One of the symptoms of a right-hemisphere stroke in some people is spatial neglect. This condition impairs the ability to perceive objects in the left field of vision. People with spatial neglect who are given a page filled with words will only circle words on the right side as if the ones on the left side are not there. Spatial neglect makes functioning in society far more difficult. Imagine walking down a city street and seeing all the stores on both sides but only understanding what that stores on the right side mean. Even though the eyes look at the words “Italian Restaurant” to the left, the brain is unable to perceive the meaning of those letters.
Spatial neglect has many negative consequences on quality of life since many tasks involve understanding input from both sides of the body. Feeding, dressing, and hygiene are difficult. Falls are more common because patients are unable to orient the body in space correctly. Therapy also suffers because of the inability to focus on one side of the body. What makes spatial neglect so challenging to treat is that patients are often unaware that they have a deficiency. In the example above with the page of words, the patients do not even know there are words on the left side. So, they fail to realize that they have a deficiency in finding those words.
How prism adaptation therapy (PAT) works
Spatial neglect is a situation where the brain plays tricks on the patient. So maybe the solution to spatial neglect is to play tricks on the mind. That is the idea behind prism adaptation therapy, or PAT. A patient wears special goggles. These goggles produce an effect where an image appears shifted toward the right side, away from the area of neglect. The patient can fully see the object, but when she reaches for it, she can’t touch it. The patient then compensates for the prism effect by shifting focus further toward the area of neglect on the left. This practice increases the ability to orient toward the left and overcome the spatial neglect.
Past research with first-time stroke patients found that PAT increased attention to the neglected side and improved patients’ ability to perform self-care tasks. Whether people who have had multiple strokes would show similar benefits is still a question.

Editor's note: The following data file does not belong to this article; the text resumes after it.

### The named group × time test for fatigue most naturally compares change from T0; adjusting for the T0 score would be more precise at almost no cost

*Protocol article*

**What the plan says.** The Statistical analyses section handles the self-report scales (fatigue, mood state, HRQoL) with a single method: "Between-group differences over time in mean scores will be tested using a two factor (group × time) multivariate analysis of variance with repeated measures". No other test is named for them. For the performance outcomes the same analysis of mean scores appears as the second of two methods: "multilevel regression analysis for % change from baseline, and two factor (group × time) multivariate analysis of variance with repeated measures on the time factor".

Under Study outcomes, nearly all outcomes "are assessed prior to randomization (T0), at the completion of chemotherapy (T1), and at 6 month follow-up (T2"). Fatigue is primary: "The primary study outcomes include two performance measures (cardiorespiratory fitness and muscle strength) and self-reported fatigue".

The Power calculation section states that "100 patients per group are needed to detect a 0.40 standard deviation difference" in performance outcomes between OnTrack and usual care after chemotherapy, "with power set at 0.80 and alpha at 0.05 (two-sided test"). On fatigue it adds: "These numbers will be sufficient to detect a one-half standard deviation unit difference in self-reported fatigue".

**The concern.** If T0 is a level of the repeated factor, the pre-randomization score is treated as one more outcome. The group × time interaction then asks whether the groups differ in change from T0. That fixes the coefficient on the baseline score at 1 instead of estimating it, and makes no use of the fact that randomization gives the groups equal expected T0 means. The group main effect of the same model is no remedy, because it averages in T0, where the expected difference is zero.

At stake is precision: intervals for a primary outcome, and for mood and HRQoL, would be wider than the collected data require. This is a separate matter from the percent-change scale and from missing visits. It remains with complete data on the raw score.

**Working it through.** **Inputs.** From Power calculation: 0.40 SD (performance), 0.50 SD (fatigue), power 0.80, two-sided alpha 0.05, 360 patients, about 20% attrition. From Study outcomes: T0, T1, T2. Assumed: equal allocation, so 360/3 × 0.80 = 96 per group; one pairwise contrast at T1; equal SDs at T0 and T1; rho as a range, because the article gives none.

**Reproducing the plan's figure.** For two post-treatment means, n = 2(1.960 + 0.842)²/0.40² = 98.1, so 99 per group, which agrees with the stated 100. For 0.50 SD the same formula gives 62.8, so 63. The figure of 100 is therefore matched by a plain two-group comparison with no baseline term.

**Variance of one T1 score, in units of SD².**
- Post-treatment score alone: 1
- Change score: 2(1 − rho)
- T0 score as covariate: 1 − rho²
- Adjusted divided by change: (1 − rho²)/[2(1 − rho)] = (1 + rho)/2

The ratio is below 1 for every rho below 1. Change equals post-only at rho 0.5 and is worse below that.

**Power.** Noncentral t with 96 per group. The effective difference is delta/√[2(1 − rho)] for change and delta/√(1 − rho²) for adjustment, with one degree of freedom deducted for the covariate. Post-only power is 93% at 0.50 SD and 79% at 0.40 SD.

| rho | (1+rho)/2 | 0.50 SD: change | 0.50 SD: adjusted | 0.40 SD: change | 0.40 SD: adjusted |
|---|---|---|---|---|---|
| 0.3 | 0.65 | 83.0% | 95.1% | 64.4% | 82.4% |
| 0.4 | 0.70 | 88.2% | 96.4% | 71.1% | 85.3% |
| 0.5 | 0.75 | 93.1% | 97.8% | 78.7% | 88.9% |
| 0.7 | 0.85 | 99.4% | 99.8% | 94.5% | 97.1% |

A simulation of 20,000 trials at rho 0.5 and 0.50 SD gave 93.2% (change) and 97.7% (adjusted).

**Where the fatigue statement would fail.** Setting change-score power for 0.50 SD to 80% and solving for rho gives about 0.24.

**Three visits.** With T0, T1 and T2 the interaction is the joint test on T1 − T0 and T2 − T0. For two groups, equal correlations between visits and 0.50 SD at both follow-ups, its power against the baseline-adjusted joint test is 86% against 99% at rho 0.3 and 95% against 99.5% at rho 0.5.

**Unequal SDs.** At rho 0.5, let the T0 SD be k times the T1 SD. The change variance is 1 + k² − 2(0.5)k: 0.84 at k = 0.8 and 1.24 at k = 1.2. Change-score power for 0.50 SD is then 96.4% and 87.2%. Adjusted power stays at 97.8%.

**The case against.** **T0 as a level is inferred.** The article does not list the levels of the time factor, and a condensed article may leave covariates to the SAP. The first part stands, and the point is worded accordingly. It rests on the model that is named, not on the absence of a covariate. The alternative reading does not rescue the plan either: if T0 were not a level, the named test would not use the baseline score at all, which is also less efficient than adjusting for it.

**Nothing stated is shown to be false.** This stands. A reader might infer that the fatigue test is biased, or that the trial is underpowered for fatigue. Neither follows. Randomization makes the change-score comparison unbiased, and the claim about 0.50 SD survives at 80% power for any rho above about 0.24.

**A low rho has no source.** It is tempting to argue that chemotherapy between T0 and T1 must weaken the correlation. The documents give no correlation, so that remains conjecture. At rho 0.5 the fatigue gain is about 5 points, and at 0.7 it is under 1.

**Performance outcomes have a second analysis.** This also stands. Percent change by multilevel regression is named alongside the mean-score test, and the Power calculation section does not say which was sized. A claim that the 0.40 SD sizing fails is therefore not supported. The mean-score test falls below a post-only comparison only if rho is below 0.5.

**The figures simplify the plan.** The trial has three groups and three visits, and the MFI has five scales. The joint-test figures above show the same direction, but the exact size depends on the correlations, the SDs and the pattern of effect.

A research team from the United States sought to answer this question. They recruited 26 patients who recently had a recurrent stroke and who had spatial neglect. Half of the group was assigned to receive PAT therapy ten times for 20 minutes each. The other half received an equivalent amount of standard occupational therapy. The researchers found that PAT overall was more effective in improving spatial functions. Patients improved significantly between the second and fourth spatial tests and showed improved motor function.
Patients showed improvement using PAT
The results of PAT for spatial neglect rehabilitation are encouraging. Patients showed improvements in nearly all measures of spatial memory and motor functions. Patients also reported no adverse events, so there seems to be little drawback to trying PAT. It remains to be seen if PAT can replace standard occupational therapy or should be done in addition to it.
Because the number of subjects was small and the treatment duration was short, it is not known if all people will respond to PAT and how long the effects will last. The best advice for a stroke patient is to continue with standard therapy, but if possible incorporate PAT into a rehabilitation routine. The special PAT goggles are not commercially available, so, for now, patients will have to ask their therapists about trying this approach. Prism adaptation therapy is another tool for the recovering stroke patient to improve quality of life and the prospects for full recovery.
The first author of this study is Kimberly Hreha, Rehabilitation Medicine, University of Washington, Seattle, WA, USA.